Elder Financial Abuse May Impact Nearly 20% of Seniors: Report
One out of every five Americans over the age of 65 have been victims of investment fraud or financial exploitation, according to the findings of a new survey that has led to calls for doctors and family members to help prevent and identify instances of elder financial abuse.
The Investor Protection Trust (IPT) released a report (PDF) this week, which estimates that nearly seven million seniors have been taken advantage of financially through an inappropriate investment, unreasonably high fees for financial services, or fraudulent schemes.
The research identified several common vulnerabilities and warning signs among elderly individuals who have been financially exploited, suggesting that physicians and children of seniors can play a significant role in protecting them from fraud.
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The survey was conducted by Public Policy Polling (PPP) for IPT, which interviewed 2,257 seniors over the age of 65 and 703 adults with senior parents. According to the findings, more than two out of every five, or 43%, of American seniors exhibited one or more of the common warning signs of current financial victimization, including inability to understand financial decisions someone else is making for them, trouble paying bills because they are confusing, allowing others to access bank accounts to make difficult financial transactions and several other scenarios that would leave the elderly vulnerable to fraud or exploitation.
The survey indicated that nearly 80% of American seniors over the age of 65 handle their own finances and do not have professional financial agencies or relatives assist in making day-to-day or major financial decisions.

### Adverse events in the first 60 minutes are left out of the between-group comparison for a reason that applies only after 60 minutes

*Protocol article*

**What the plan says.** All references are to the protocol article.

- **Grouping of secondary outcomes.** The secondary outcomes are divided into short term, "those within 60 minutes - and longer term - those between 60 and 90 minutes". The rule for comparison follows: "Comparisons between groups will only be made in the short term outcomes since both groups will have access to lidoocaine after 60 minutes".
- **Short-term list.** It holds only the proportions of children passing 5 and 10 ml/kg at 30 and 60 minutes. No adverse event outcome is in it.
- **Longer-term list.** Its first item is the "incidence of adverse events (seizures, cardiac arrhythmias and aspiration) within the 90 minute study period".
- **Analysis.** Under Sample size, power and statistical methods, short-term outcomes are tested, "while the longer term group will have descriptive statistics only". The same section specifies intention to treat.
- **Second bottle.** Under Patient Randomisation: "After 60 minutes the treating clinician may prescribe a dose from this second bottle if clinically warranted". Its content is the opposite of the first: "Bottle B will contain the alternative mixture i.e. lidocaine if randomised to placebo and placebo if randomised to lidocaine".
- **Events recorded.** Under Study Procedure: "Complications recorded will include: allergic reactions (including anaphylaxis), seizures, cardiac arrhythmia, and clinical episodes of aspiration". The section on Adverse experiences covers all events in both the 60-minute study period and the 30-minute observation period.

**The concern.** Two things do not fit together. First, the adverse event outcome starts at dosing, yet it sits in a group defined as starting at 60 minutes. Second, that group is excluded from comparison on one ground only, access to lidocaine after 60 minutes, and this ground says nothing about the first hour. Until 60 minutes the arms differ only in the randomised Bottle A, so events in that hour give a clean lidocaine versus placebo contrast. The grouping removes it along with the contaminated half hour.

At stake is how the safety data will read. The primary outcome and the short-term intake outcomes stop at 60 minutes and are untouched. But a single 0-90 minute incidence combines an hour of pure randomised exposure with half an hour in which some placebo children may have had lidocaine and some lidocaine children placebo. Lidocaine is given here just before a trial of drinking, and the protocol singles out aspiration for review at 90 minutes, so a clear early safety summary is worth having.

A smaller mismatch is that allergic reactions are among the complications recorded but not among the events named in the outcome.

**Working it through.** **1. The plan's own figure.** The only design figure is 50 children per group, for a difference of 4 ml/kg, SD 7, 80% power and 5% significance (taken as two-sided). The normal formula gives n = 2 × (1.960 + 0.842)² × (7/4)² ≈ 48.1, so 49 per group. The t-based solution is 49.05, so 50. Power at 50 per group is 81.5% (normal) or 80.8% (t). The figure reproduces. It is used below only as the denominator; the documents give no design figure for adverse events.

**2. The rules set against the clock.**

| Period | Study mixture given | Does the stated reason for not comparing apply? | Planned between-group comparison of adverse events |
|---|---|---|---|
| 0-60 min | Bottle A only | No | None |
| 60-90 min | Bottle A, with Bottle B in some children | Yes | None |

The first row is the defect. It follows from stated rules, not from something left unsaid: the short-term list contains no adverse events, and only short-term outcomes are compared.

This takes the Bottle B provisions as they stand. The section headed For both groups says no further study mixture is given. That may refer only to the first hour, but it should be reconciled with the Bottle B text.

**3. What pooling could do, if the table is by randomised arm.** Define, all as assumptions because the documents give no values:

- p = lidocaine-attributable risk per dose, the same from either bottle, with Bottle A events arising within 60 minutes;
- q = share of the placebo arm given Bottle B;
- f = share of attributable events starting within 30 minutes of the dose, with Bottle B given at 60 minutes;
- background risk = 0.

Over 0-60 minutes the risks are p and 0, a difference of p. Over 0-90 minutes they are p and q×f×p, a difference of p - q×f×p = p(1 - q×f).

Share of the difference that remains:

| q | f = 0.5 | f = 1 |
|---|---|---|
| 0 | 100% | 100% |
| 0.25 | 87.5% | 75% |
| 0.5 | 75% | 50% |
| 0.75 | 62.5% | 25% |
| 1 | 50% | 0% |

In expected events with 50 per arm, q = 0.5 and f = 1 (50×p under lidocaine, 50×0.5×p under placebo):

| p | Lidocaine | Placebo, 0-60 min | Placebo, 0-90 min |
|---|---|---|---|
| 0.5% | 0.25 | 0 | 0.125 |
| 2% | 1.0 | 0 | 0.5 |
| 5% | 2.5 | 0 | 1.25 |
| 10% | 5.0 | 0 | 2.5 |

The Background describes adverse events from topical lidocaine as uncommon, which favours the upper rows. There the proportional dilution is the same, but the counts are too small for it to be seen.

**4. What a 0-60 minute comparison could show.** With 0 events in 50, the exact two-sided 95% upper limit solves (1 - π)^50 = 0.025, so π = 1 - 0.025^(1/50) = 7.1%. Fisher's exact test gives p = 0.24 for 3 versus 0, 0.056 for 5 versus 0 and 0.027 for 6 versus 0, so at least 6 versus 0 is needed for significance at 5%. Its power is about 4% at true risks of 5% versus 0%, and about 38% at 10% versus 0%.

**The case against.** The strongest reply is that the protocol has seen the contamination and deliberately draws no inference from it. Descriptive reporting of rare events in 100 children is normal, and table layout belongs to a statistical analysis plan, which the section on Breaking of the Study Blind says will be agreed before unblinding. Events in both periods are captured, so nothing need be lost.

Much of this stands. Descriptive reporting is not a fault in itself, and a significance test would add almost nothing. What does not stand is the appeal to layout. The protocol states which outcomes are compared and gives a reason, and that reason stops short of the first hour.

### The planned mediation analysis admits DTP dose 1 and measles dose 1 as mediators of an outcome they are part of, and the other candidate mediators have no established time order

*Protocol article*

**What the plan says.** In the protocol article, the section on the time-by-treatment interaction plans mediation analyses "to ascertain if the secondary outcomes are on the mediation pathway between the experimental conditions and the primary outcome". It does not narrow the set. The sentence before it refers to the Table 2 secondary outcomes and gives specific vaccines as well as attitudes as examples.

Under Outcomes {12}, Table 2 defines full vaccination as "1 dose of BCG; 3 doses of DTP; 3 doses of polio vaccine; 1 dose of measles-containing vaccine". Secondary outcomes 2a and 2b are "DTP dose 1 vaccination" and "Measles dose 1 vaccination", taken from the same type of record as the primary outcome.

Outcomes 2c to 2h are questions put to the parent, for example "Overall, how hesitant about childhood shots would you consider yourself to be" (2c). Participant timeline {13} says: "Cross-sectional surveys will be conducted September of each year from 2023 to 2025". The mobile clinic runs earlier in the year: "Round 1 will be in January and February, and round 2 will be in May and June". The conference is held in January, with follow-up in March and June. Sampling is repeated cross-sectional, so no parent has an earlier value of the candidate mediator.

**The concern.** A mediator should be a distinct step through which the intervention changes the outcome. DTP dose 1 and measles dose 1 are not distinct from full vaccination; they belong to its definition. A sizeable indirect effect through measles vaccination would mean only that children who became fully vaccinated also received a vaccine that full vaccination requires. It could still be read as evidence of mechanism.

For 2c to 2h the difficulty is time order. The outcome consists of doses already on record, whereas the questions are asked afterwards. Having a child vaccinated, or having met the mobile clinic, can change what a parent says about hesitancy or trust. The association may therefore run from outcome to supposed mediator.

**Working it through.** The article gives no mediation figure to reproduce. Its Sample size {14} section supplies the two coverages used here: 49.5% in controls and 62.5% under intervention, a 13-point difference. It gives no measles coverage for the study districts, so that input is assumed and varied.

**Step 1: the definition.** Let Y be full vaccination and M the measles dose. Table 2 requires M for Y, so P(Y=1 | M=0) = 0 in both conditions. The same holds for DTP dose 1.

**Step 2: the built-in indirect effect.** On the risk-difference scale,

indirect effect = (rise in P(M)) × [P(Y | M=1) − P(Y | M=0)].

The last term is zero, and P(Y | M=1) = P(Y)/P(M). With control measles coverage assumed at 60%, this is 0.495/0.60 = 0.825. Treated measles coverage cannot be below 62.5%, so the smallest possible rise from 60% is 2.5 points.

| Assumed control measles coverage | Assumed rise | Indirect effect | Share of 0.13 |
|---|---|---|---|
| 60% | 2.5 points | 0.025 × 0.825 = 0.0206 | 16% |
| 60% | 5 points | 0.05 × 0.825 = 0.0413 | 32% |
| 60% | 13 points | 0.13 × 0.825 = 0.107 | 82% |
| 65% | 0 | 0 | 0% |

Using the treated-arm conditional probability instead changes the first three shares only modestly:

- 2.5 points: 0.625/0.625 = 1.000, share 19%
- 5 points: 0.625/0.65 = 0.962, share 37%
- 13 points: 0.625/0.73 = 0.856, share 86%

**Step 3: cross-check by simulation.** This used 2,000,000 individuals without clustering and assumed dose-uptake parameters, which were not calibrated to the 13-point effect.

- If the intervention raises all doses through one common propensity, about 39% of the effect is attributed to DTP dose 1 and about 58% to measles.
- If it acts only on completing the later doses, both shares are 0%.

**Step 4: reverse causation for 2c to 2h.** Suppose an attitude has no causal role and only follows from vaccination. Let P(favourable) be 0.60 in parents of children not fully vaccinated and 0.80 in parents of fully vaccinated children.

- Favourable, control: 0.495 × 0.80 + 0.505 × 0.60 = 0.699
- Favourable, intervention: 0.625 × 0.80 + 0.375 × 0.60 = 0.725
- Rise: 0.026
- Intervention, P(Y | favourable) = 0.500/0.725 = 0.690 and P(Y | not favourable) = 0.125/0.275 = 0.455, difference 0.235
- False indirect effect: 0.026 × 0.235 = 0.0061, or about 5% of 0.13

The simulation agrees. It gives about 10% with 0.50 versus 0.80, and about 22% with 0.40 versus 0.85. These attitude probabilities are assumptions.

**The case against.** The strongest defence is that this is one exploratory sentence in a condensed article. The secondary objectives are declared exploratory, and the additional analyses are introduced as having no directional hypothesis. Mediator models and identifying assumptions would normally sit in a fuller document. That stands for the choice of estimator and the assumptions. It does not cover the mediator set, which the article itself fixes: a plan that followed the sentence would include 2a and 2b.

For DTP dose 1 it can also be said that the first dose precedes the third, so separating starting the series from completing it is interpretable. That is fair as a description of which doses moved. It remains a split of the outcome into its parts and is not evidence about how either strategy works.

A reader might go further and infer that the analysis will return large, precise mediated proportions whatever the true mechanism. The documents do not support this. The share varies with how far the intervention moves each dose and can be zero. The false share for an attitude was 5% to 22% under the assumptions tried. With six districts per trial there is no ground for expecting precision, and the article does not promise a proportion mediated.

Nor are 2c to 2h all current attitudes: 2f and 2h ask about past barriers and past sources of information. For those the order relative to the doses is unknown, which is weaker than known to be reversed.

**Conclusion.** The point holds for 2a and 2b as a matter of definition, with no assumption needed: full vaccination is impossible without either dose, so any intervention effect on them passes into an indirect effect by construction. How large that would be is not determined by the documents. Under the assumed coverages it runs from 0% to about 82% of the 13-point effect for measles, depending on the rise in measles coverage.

Approximately 21 % of children reported that they do not believe their parents would tell them if they had been involved in some sort of financial fraud, due to being ashamed or embarrassed. Furthermore, 47% of children with parents over 65 stated it would “not be likely” that they would be able to help or figure out whether their parents had been taken advantage of by fraudulent practices.
“While it is still alarming to see that nearly one out of five older Americans have been victims of financial swindles, it is encouraging that doctors and adult children are more tuned into this problem,” President and CEO of IPT, Don Blandin, stated in a press release (PDF). “Doctors and the nurses who work with seniors are playing an important ‘first responder’ role in spotting older Americans who have been or are being victimized by investment fraud and other financial exploitation. State securities regulators and others are working with thousands of doctors nationwide to make sure that they learn the symptoms of this problem and what to prescribe in terms of help from the experts who are standing by to provide it.”
The IPT Elder Investment Fraud and Financial Exploitation (EIFFE) Prevention Program was developed by the Huffington Center on Aging at Baylor College of Medicine and the Texas Consortium Geriatric Education Center, and has since gained ties with 30 state securities offices to form a coalition to prevent elder investment fraud and financial exploitations. The nonprofit organization has since held 90 medical education events that have trained roughly 8,600 medical professionals to identify cognitive impairments in the elderly that would leave them more susceptible to fraud exposure.
The IPT recommends that seniors consult their doctors about potential decreasing cognitive functions and to be in contact with children and relatives about handing difficult financial decisions. Seniors who choose financial institutions to handle their finances should always research the quality of institutions prior to handing over financial privileges.
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